I never anticipated being an art lawyer. Working with any startup is a fascinating opportunity. They don’t take no for an answer and you are required to think creatively about a solution. Regardless of where they are located in the world, they have this ethos of “break it and then fix it.” As a lawyer, you’re saying “alright, here’s a set of items you want to achieve, I can’t tell you, ‘you can’t do this.’” That doesn’t work, because the startup will go to another law firm. Instead, I find ways to mitigate that risk and look at the startup’s risk tolerance. You don’t get that same issue with large institutional clients. With startups, you’re forced to reckon with that. From that perspective, it always fascinated me and interested me – it’s something I always enjoyed in my career. When they asked me to take this role, it was a hard decision, but it was an opportunity to flex my creativity and I couldn’t say no to it. I have a chance to operate at the cutting edge of IP issues. 

What’s the mission of MakersPlace?

Our company is called MakersPlace, a place of makers. Our goal is to empower creators and to give them a platform to speak. We want to connect these creators with collectors who value and appreciate that art and expression. We haven’t wavered from this mission. This is evident by the fact that we have not deviated from being a curated marketplace. It’s also why in our smart contracts there’s a built-in royalty flow where an artist will gain royalties for any secondary sale of that particular art in perpetuity. This is a revolutionary system for creators. This has never happened before in the “traditional” art world.

What’s exciting you right now at MakersPlace?

The first thing that comes to mind is O(V.)Erturned.This month-long exhibition featured women creators. The idea behind this came after the Supreme Court overturned Roe v. Wade. We as a company took issue with that decision and we issued a public statement condemning the decision. So, we wanted to empower women voices and amplify them. We had a curated exhibition, just of women creators, where we donated all of our commissions to Planned Parenthood, the ACLU Reproductive Freedom Project, and the Brigid Alliance. Each week we had a Twitter Spaces with some of our women creators. It was such a remarkable, moving, powerful experience to hear these women and hear about their inspiration and their thoughts on the Supreme Court’s decision. Hearing the raw vulnerability of these creators was so moving.

What are the goals of MakersPlace moving forward?

We want to really lean in and maintain our message of being a curated digital marketplace for leading artists.  In many ways, we want to be premier destination of digital art. We want people to think about and be proud of owning a beautiful piece of digital art. It is art. It’s just using another medium – a new technology – to communicate that art. We want to become the go-to for art. And we want to be able to cultivate that community of collectors who value and appreciate it in a material way.

And, as a I mentioned earlier, trust and safety is a big deal, MakersPlace is taking and making strides to lean in on trust and safety. We want to be totally transparent about issues that are happening on the platform, and being transparent on what our views are on content and moderation. I want to ensure that anyone that spends any money at MakersPlace can trust that they are receiving the value for what they spent money on.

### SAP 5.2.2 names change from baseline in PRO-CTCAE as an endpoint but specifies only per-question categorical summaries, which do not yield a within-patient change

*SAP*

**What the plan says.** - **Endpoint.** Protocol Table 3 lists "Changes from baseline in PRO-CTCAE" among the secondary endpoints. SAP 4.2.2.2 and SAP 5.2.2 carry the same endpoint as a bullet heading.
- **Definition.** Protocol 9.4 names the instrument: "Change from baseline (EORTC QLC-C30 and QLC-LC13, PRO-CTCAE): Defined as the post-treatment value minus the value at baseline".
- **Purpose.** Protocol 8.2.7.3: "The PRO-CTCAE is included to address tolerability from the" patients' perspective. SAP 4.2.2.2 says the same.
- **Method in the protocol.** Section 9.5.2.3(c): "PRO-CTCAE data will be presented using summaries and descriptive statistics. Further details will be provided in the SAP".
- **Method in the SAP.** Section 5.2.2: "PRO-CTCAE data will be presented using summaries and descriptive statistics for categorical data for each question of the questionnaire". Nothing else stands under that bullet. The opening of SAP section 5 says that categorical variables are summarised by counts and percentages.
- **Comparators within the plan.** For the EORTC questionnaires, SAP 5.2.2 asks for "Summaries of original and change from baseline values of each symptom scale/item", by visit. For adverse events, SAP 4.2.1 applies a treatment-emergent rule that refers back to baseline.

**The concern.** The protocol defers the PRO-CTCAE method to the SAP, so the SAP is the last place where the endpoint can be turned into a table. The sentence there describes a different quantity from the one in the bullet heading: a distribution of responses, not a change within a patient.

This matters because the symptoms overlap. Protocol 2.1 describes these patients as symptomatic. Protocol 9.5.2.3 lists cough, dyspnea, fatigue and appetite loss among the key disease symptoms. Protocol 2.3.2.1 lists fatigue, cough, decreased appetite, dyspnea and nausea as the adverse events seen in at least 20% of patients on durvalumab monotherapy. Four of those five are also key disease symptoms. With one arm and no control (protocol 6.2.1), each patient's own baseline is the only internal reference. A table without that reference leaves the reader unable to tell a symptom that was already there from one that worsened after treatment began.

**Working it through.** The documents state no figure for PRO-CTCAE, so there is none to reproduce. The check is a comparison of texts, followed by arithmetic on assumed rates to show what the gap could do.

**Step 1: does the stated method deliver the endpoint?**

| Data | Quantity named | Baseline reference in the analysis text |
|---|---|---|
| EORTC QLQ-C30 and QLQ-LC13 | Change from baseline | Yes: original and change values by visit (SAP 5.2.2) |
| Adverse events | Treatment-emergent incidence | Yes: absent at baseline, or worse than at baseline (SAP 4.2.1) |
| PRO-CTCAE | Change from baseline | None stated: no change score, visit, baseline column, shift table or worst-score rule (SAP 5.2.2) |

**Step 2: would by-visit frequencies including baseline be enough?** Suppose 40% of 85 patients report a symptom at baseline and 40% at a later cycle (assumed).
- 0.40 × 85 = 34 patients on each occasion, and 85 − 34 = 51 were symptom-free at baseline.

On the flip side, what are some challenges that are on the horizon?

The biggest challenge is the unknown. The regulatory uncertainty is challenging. We don’t know who is going to regulate us. What they are going to regulate us with. We don’t know how everything is going interplay with laws in other countries. We’re starting to see hints of it, but it will be interesting to see how it all plays out. In many ways, it’s helpful to be regulated because it creates some certainty.

Of note, the SEC recently announced that they are doubling the size of their digital assets division and for the first time the SEC has identified NFTs as an area of focus.

In general, how would you use outside counsel and how can outside legal counsel be helpful to MakersPlace?

There are a few things that outside counsel can do to help MakersPlace and any NFT company.

First, monitoring what laws are happening. What’s the noise on the ground? What is the SEC saying? What is the CFTC saying? What is Congress saying on NFTs? This all goes to what regulations will be applicable. I think law firms need to keep their ears to the ground and immediately notify companies like MakersPlace about any developments and, critically, to provide insight on how it may affect us.

Outside counsel would also be helpful in IP litigation. Or any litigations. The non-digital art world is full of litigations both in terms of IP litigation but also a “who owns it?” litigation, what is the commission split, breach of contract stuff. I suspect we’ll start to see additional activity in that domain in the next few years. Scam and fraud are happening a lot in this ecosystem as well. It’s not just isolated to NFTs and crypto. It happens all the time outside of this space.

Most importantly, and lastly, when I’m asking outside counsel for advice, I’m asking, “what should I do?” I’m not asking for a recitation of the law. Take the law and tell me what to do with it. First and foremost, I’m paying you to tell me what to do first. I don’t necessarily need or want a memo or full-blown analysis of the law. I need lawyers to give me solution and provide a pathway of how we’re going to mitigate those risks.